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Barbecue joint carries on the family zest for work

Published Oct. 2, 2005

(ran SS edition of Metro & State)

Goosby Jones has a picture of Moses White. White is outside his barbecue restaurant, Cozy Corner, on Main Street near Howard Avenue, sitting in a big leather arm chair.

If White seems like a king sitting there, it's because in many ways he was. For almost four decades, White was an influential community leader in Tampa, courted by politicians. He was credited with helping restore the peace during riots in 1967.

Jones, who directed Tampa's community relations department and worked as a jazz disc jockey, considered White a second father. So did many other people.

When White died March 20, 1984, his funeral service was front page news in the Tampa Tribune.

When the center of Tampa's black community was Central Avenue, just north of downtown, White was in the middle of it, serving poor people, business leaders and politicians with equal grace. A blind singer named Ray Charles was a regular customer. White called the young man R.C.

When urban renewal took down Central Avenue in the late 1960s, White moved to Main Street in West Tampa. The customers moved with him.

But Cozy Corner closed soon after White's death. Economics and the crack cocaine epidemic made Main Street a dangerous place.

For more than 10 years, the most distinctive barbecue sauce in Tampa disappeared, unless you were lucky enough to get an invitation to a White family dinner.

But that changed last Friday, when Gerald White Jr., Moses' 30-year-old grandson, opened the doors of his restaurant on Seventh Avenue in Ybor City.

He calls the place Moses White and Sons Bar-B-Que. He could have added Grandson, Daughter and Great-Grandchildren.

When I stopped in last week, son Alton White, who worked with Mayor Dick Greco during his first administration, was sampling a plate of ribs. Bernadine King, Moses' daughter, was waiting tables. And Gerald White, Gerald Jr.'s father, perched in front of the red brick pit, watching over the slow-cooking slaps of ribs, chicken and pork.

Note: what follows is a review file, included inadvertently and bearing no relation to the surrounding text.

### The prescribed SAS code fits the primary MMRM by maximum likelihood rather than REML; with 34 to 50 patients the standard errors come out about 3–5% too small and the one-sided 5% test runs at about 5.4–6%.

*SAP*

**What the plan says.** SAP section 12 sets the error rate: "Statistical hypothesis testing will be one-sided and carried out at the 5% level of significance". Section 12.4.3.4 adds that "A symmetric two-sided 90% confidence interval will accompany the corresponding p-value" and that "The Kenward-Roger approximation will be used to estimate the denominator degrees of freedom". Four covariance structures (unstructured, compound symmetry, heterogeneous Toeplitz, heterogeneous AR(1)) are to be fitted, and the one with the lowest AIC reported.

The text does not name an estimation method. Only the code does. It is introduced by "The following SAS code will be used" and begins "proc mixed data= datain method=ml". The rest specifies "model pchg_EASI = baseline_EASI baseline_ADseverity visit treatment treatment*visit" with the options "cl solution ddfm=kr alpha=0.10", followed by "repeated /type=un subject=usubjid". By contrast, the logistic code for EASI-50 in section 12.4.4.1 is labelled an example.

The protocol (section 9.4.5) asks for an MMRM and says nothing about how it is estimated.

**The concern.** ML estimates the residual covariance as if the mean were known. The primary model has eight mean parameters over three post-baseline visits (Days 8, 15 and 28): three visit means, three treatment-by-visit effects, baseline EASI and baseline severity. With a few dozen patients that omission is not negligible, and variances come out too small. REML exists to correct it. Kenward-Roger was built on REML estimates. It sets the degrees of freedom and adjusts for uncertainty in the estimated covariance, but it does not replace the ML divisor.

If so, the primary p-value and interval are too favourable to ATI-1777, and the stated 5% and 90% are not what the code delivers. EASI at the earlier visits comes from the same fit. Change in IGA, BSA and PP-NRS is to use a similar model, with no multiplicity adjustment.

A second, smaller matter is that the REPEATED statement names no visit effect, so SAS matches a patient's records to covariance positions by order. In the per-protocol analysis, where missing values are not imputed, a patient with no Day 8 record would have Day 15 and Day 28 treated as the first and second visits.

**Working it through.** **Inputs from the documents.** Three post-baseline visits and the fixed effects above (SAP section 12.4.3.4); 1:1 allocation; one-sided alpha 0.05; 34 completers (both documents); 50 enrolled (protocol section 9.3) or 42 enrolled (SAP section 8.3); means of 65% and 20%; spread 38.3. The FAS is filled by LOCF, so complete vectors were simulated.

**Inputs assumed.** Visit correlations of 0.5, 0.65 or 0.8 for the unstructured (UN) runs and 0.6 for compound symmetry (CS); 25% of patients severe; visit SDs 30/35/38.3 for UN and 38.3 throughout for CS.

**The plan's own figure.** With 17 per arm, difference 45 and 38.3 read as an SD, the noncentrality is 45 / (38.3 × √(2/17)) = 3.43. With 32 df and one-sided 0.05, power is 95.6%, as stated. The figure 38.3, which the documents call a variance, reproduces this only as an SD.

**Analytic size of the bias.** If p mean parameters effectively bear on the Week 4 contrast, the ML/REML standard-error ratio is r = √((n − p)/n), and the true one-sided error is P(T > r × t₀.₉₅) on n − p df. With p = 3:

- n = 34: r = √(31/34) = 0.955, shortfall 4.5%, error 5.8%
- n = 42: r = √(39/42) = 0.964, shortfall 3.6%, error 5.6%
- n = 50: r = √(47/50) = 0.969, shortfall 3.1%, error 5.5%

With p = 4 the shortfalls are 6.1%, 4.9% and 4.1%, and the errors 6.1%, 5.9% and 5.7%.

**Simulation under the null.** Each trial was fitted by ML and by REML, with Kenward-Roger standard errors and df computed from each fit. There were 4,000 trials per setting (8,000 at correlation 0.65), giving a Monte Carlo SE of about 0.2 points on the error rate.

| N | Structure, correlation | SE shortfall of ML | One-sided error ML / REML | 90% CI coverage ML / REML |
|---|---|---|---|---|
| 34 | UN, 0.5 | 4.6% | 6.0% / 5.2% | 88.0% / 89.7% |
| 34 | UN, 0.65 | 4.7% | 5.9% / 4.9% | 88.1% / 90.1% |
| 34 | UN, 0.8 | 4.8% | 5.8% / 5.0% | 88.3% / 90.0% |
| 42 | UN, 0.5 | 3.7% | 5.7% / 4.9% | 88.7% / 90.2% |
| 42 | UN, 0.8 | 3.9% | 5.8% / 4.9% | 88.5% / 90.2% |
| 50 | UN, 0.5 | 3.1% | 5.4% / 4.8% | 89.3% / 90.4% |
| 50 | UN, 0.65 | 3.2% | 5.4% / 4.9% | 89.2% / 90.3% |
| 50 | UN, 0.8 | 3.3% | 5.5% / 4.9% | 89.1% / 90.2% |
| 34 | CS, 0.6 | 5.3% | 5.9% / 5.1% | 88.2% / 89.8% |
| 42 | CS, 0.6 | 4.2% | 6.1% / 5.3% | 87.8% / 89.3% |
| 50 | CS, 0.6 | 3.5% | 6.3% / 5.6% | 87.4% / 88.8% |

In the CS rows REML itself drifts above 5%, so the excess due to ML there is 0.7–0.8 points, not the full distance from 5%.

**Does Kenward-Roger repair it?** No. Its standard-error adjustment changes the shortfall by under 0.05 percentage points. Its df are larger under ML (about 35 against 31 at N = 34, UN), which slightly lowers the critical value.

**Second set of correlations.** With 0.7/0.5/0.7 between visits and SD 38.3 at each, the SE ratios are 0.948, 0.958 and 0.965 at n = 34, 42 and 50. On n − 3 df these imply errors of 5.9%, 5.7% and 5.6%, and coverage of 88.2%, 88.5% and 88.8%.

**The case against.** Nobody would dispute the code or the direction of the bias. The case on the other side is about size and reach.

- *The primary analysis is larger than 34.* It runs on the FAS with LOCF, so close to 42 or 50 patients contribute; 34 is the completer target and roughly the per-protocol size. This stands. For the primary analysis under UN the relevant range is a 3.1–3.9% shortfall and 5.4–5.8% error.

And watching over it all was Moses himself, staring down from a framed portrait on the wall.

Gerald Jr., who worked in the restaurant and was "raised on ribs" said he'd been thinking about restarting the family business for some time.

"I just wanted to keep my grandfather's name alive. To keep it going," he said.

He talked with Moses' widow, 81-year-old Lucille White, and she approved.

Bernadine King said the family got behind the idea.

"The time was right. We got together and prayed about it. And it worked just like clockwork. Everybody in the family came together," she said.

They tracked down Michael Glenn, who worked for Moses White for 31 years, both on Central and Main. Now Glenn comes in at 9 a.m. and starts the oak fire in the barbecue pit and keeps the place clean.

"They told me they needed some help," Glenn said.

The family hung a temporary sign outside the restaurant and people noticed the name.

"People came in saying, "Is this the same Moses White from Main Street?' " Bernadine said.

The family said it was. Then, they provided the evidence: meaty ribs that were slow cooked over an open pit, damped regularly with water and seasoning, then ladled with White's secret sauce as they came off the grill. Add Bernadine's homemade potato salad, cole slaw or baked beans and a couple of spongy slices of Wonder Bread, and you've got a Tampa tradition on a plate.

"We're talking about the continuation of a tradition," said Goosby Jones, who grew up with Alton and the other kids.

Bernadine said the family is still working out the bugs in the new place, but she isn't worried.

"One thing that is straight is the product," she said.

In fact, the family is downright cocky about the product. The slogan on the newly printed menus is simple: "WE ARE BAR-B-QUE. EVERYTHING ELSE IS AN IMITATION."

Gerald White Jr. said he knows that running a restaurant is hard work. He knows because his grandfather taught him that.

"That's what my grandfather was all about _ hard work," White said.

With that, he turned and went back to the smoky pit. It was time to season the ribs.